Singer's first novel in five years touches on many of his recurring themes (lust vs. reason, paganism vs. civilization, women as she-devils) but in a strange, largely unconvincing context: pre-medieval, primitive Poland, where assorted pagan tribes fight for control of rural neighborhoods, at odds over (among other things) whether to live by hunting or farming. ("Poland" comes from pola, meaning "fields.") The narrative—episodic, disjointed, melodramatic—more or less centers on Cybula, chieftain of a forest-dwelling, hunting clan called the Lesniks. He flees into the mountains, with other hunters, when the Lesniks are attacked by a raping, pillaging band of warrior-farmers intent on tilling the Lesnik's land (and subjecting them to field-hand slavery). Eventually, however, the two tribes achieve semi-peaceful coexistence—thanks in part to the marriage between the warrior-king and Laska, Cybula's comely daughter. Moreover, widower Cybula—who has a turbulent sex life with both aggressive Kora and Kora's scrawny daughter Yagoda—finds an unlikely soulmate in quiet, wise, homosexual warrior Nosek. Together the men make the long journey to the relatively modern town of Miastro; they buy goods there, purchase a Tatar concubine for the warrior-king, and also bring back with them Jewish cobbler Ben Dosa—who offers to teach the tribes reading and writing. But, when the travelers return, they find a society bloodily divided again: the warrior-king goes mad; his men run amok, killing and raping; Kora ("a bloodthirsty animal") leads the Lesnik women in a retaliatory bloodbath—and in human-sacrifice rites. (Ben Dosa, observing in horror, cries "Sodom and Gomorrah!") The barbaric situation is worsened further by the arrival of a charismatic, anti-Semitic missionary for Christianity. And the conclusion is ambiguous at best: Cybula rescues the Tatar girl (who loves Ben Dosa and wants to convert to Judaism) front human-sacrifice and is forced to flee with Yagoda—who kills mother Kora, now revealed to be a harlot as well as a monster. There are traces here of Singer's narrative magic: his slyly matter-of-fact delivery of horrifying information; his ironic treatment of philosophical quandaries. But none of the themes in this historical novel—man's essential primitivism, the joys of vegetarianism, etc.—emerge clearly or persuasively; the crude contrast between Ben Dosa's nobility and the foulness of the pagans (and Christians) will be off-putting even to most Jewish readers. And, simply as storytelling, this may be the weakest work of Singer's career: uninvolving, clumsily prosaic, more reminiscent of a bad-imitation Clan of the Cave Bear than anything in the Nobel Prize-winner's beguiling canon.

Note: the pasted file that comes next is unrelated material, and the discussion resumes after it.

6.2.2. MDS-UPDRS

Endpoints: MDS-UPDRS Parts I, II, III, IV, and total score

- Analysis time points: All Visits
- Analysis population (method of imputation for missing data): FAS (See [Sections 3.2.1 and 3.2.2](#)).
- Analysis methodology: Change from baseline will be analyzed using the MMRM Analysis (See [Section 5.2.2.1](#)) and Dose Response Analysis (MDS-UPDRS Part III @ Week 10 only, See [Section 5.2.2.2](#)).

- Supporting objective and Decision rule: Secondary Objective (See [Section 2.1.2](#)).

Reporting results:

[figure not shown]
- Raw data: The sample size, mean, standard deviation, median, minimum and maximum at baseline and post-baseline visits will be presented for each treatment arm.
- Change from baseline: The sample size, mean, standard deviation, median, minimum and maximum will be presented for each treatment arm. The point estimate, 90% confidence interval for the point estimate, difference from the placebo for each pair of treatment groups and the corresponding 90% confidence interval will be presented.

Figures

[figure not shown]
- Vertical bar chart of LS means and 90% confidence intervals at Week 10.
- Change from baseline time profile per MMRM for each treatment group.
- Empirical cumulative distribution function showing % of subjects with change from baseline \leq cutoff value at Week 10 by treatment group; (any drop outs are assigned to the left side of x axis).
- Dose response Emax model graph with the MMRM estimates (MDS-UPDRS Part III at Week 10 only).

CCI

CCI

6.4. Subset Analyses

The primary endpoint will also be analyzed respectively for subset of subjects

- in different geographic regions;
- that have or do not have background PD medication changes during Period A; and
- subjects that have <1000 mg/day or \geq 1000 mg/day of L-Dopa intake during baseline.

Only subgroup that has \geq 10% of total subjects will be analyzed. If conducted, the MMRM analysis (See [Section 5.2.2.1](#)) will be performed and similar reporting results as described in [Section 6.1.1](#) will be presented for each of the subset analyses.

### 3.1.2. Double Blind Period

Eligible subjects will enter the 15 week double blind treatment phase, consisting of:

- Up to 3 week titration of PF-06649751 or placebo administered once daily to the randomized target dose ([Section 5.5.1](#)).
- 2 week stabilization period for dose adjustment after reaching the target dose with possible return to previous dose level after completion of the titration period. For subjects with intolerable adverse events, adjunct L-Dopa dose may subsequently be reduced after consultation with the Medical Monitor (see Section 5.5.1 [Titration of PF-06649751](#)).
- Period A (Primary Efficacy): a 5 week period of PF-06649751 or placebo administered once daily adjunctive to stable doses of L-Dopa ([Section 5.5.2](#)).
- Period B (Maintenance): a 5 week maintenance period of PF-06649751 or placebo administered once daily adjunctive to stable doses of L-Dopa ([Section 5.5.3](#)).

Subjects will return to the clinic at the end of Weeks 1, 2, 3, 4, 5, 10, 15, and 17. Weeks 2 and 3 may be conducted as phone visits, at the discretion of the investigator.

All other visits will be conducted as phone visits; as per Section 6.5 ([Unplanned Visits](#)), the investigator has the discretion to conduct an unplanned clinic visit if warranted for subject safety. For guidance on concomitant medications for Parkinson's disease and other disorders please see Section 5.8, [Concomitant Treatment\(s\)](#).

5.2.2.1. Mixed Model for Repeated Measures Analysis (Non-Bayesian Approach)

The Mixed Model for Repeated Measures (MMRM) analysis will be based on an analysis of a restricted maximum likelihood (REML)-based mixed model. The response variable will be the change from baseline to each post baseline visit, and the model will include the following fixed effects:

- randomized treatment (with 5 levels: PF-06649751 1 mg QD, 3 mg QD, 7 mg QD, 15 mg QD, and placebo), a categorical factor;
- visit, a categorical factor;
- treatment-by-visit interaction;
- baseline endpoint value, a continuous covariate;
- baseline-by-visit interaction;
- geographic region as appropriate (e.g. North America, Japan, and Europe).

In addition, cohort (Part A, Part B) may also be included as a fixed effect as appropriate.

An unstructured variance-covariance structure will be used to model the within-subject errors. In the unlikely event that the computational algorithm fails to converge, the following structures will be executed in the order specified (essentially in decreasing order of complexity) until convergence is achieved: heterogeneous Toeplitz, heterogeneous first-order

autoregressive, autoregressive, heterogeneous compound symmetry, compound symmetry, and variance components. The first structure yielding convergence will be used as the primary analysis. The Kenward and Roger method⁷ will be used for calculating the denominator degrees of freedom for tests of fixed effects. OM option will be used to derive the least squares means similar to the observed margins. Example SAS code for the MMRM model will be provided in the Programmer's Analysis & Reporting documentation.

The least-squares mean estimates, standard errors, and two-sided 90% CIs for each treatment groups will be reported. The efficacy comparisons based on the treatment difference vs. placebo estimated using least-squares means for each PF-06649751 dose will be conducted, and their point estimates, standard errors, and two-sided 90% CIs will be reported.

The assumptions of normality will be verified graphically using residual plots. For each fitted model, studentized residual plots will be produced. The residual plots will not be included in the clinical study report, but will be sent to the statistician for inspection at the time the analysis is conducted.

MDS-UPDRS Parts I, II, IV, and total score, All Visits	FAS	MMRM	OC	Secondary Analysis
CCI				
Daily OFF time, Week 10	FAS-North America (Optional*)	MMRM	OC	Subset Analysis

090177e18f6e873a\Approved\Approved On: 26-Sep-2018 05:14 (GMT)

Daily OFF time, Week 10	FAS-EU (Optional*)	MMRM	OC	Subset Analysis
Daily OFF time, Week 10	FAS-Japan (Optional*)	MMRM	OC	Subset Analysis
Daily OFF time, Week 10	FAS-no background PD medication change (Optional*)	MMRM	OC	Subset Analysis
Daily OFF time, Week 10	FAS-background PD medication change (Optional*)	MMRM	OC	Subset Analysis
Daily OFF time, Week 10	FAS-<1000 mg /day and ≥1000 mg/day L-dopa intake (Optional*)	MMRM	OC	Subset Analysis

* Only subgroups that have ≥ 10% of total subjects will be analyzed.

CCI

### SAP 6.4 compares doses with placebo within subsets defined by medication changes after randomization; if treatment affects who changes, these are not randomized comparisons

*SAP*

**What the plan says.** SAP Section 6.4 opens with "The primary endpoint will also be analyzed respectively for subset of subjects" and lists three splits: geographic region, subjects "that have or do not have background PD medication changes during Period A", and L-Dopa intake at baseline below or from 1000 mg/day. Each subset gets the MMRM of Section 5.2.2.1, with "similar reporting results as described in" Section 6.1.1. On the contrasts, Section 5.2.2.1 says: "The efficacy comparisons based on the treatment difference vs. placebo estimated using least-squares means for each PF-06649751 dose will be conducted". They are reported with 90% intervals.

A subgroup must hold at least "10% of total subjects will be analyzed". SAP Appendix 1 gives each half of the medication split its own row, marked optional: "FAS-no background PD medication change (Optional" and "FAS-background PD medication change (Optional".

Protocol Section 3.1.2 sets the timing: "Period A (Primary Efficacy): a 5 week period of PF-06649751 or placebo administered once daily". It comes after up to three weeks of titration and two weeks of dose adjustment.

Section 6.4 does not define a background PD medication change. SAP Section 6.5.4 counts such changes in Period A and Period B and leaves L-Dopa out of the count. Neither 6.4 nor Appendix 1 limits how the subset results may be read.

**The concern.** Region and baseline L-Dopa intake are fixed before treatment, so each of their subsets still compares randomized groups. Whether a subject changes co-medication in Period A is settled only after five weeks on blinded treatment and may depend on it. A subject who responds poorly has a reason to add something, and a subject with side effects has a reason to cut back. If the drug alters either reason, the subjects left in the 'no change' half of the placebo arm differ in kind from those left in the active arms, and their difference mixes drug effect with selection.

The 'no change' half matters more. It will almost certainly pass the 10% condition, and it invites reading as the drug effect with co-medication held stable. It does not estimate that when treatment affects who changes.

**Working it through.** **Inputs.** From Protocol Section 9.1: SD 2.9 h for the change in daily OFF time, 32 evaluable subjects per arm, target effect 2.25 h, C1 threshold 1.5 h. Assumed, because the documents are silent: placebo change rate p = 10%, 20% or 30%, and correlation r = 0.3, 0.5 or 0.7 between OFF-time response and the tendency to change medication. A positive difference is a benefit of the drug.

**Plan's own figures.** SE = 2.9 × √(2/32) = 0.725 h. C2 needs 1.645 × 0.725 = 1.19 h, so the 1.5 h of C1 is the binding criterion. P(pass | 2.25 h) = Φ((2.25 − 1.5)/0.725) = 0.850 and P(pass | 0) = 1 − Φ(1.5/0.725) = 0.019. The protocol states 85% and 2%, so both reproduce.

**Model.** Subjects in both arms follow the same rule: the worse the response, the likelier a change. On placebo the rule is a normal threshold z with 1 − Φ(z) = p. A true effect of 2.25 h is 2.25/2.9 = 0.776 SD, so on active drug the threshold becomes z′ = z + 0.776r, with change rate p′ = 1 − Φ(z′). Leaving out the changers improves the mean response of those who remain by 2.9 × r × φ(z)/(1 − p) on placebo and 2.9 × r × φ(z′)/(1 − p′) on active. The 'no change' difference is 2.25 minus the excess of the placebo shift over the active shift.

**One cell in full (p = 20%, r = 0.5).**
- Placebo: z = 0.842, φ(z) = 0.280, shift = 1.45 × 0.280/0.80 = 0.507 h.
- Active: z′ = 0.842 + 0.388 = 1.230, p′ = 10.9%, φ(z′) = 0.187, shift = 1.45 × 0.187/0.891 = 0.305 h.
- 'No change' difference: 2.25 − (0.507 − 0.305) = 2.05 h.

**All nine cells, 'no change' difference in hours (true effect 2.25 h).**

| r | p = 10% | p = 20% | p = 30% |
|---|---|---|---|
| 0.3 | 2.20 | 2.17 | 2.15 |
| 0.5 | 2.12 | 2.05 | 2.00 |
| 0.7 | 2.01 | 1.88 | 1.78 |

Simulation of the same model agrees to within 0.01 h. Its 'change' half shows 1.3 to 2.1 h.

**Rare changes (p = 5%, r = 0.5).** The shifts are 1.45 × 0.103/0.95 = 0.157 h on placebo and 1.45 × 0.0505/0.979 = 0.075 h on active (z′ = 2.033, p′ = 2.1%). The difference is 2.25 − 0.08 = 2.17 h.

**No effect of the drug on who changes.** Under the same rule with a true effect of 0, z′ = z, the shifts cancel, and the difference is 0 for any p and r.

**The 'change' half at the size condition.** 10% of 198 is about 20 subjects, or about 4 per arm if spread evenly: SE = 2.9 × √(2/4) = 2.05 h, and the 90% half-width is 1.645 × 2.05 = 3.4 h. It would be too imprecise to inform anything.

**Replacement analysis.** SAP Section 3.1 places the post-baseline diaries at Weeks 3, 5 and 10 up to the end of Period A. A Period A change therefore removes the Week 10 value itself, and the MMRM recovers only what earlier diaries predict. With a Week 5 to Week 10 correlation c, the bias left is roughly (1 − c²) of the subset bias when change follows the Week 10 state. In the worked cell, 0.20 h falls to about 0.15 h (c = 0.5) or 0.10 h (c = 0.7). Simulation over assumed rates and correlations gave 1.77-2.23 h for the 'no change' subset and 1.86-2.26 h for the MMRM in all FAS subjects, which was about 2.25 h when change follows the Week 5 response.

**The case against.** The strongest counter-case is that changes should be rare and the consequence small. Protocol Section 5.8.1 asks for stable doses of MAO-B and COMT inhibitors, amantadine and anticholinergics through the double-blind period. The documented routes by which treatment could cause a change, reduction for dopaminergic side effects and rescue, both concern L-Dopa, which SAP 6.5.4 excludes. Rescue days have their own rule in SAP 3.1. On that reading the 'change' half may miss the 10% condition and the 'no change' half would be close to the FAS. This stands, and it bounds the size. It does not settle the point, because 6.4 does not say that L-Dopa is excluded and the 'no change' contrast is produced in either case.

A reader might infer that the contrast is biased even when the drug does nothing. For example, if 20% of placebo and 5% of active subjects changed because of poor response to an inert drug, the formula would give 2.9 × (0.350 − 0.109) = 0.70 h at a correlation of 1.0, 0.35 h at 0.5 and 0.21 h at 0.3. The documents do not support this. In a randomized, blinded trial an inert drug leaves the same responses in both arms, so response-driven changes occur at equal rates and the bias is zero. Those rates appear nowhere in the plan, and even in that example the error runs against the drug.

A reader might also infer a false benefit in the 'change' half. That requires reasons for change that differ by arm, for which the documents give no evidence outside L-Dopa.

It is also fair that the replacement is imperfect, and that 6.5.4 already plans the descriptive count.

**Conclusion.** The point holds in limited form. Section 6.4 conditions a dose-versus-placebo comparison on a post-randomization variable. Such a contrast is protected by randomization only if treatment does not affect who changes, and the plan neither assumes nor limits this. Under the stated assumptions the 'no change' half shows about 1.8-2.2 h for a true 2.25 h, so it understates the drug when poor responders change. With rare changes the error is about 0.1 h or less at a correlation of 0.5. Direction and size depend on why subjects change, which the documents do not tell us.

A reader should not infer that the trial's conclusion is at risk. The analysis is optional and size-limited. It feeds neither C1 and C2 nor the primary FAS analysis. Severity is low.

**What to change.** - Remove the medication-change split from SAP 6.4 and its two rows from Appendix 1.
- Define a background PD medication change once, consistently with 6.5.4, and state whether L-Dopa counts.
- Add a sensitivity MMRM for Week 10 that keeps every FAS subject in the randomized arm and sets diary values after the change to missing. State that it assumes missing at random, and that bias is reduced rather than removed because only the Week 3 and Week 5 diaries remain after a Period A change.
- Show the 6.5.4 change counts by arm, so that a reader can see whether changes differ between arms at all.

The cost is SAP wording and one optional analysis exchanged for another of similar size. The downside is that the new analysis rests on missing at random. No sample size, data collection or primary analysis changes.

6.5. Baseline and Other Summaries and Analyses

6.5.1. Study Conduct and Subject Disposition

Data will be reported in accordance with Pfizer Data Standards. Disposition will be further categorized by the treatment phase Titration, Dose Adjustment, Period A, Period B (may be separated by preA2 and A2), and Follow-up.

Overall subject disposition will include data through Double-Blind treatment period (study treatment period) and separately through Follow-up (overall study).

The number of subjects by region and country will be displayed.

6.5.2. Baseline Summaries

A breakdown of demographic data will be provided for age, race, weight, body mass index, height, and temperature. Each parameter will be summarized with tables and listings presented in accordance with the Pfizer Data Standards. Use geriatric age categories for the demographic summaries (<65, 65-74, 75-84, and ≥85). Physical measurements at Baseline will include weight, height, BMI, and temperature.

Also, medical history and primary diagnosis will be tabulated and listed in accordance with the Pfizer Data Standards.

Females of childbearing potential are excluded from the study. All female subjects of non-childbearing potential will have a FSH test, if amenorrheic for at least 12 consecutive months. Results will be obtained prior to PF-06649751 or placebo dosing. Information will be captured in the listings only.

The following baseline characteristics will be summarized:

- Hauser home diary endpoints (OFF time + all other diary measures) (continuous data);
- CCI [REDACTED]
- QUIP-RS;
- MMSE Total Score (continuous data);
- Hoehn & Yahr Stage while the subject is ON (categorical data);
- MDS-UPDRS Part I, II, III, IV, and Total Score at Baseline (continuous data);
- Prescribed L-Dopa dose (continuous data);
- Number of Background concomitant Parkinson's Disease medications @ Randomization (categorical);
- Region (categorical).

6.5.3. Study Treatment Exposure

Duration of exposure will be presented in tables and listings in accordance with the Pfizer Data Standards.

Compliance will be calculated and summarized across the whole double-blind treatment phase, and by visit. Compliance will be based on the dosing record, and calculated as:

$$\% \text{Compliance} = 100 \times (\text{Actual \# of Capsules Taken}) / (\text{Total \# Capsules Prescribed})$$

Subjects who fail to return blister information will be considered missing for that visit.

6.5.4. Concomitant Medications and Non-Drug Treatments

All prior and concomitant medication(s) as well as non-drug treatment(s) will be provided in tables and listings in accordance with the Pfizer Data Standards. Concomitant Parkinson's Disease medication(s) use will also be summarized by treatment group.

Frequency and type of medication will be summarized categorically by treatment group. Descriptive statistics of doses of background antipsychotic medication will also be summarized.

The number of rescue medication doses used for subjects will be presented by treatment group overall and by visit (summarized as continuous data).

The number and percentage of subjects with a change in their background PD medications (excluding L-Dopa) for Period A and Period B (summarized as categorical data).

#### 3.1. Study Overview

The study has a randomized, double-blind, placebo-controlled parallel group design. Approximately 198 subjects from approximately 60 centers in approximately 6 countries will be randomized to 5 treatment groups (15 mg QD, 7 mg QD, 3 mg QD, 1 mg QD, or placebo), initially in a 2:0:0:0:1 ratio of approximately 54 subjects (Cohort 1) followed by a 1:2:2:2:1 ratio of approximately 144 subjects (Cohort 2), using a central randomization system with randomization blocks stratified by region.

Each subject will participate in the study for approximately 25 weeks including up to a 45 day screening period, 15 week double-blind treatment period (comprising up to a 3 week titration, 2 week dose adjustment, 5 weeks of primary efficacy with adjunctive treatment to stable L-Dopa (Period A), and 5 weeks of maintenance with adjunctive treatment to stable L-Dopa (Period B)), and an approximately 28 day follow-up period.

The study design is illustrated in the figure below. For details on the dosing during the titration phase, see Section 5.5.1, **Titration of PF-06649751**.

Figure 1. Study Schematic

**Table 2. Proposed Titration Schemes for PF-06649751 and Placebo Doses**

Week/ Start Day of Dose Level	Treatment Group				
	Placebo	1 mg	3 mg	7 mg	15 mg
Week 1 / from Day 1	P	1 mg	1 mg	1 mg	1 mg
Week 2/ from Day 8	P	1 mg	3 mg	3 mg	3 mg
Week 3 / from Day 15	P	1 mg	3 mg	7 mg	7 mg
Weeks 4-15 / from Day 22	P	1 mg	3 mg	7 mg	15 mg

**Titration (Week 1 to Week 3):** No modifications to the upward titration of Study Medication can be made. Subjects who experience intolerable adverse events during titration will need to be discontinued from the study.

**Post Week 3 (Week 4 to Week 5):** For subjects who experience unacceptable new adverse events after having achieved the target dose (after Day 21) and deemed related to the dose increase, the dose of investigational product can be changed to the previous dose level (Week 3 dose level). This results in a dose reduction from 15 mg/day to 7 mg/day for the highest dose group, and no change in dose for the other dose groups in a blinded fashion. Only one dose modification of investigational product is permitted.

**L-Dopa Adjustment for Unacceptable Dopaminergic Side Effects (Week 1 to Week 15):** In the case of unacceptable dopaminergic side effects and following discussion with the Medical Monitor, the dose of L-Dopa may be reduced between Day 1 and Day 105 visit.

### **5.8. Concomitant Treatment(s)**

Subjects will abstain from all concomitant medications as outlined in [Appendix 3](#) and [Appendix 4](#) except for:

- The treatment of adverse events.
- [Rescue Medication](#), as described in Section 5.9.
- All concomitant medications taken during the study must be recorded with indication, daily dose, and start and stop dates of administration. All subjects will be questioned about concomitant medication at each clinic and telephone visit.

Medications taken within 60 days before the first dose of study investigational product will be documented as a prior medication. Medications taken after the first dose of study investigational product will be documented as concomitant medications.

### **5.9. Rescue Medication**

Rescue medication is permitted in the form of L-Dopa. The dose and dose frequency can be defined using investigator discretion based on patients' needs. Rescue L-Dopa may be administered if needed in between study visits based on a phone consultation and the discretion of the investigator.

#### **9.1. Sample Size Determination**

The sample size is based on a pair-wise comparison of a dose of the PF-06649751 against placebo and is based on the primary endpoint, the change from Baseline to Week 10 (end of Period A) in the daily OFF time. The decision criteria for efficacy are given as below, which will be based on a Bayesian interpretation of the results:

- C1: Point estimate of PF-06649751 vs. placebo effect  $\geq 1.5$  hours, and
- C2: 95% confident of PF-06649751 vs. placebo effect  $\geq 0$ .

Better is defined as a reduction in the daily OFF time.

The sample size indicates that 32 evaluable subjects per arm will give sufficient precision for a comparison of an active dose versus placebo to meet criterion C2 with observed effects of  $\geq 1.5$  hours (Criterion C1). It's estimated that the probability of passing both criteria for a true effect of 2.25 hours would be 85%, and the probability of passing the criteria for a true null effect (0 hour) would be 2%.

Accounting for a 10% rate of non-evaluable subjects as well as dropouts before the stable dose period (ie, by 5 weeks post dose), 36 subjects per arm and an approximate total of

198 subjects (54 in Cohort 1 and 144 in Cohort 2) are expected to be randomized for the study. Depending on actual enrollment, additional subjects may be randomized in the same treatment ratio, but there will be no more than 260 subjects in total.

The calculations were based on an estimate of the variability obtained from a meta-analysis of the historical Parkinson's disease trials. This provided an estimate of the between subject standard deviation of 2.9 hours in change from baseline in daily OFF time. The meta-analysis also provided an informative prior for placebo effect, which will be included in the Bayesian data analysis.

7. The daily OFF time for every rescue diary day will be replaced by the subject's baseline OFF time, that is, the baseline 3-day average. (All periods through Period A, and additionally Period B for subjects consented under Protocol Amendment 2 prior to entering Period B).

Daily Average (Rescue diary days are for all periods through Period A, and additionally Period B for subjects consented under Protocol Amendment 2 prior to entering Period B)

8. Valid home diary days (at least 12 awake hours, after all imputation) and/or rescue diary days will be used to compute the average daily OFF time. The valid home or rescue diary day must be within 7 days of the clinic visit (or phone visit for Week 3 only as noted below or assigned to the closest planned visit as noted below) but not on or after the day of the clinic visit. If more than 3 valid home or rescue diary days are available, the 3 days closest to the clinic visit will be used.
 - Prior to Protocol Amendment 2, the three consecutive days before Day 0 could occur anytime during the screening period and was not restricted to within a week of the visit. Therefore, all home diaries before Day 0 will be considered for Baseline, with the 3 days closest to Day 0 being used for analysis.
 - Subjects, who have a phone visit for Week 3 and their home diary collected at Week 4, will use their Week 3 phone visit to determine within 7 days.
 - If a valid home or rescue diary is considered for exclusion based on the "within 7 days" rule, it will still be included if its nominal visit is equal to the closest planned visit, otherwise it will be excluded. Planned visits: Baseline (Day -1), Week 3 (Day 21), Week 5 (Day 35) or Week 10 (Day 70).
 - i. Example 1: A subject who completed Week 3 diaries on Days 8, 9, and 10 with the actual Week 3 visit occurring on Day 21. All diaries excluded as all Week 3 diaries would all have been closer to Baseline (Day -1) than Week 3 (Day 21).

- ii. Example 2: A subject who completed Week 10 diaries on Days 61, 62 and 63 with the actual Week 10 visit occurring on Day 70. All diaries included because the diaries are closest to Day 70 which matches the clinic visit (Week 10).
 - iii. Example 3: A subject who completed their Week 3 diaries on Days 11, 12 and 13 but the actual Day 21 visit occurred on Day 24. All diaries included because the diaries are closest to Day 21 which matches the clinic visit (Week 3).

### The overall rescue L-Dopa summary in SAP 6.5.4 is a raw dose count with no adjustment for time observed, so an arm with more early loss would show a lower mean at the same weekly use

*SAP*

Pub Date: Oct. 10, 1988

ISBN: 0374529086

Page Count: 258

Publisher: Farrar, Straus and Giroux

Review Posted Online: Oct. 4, 2011

Kirkus Reviews Issue: Sept. 15, 1988

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The writing is merely serviceable, and one can’t help but wish the author had found a way to present her material as...

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An unlikely love story set amid the horrors of a Nazi death camp.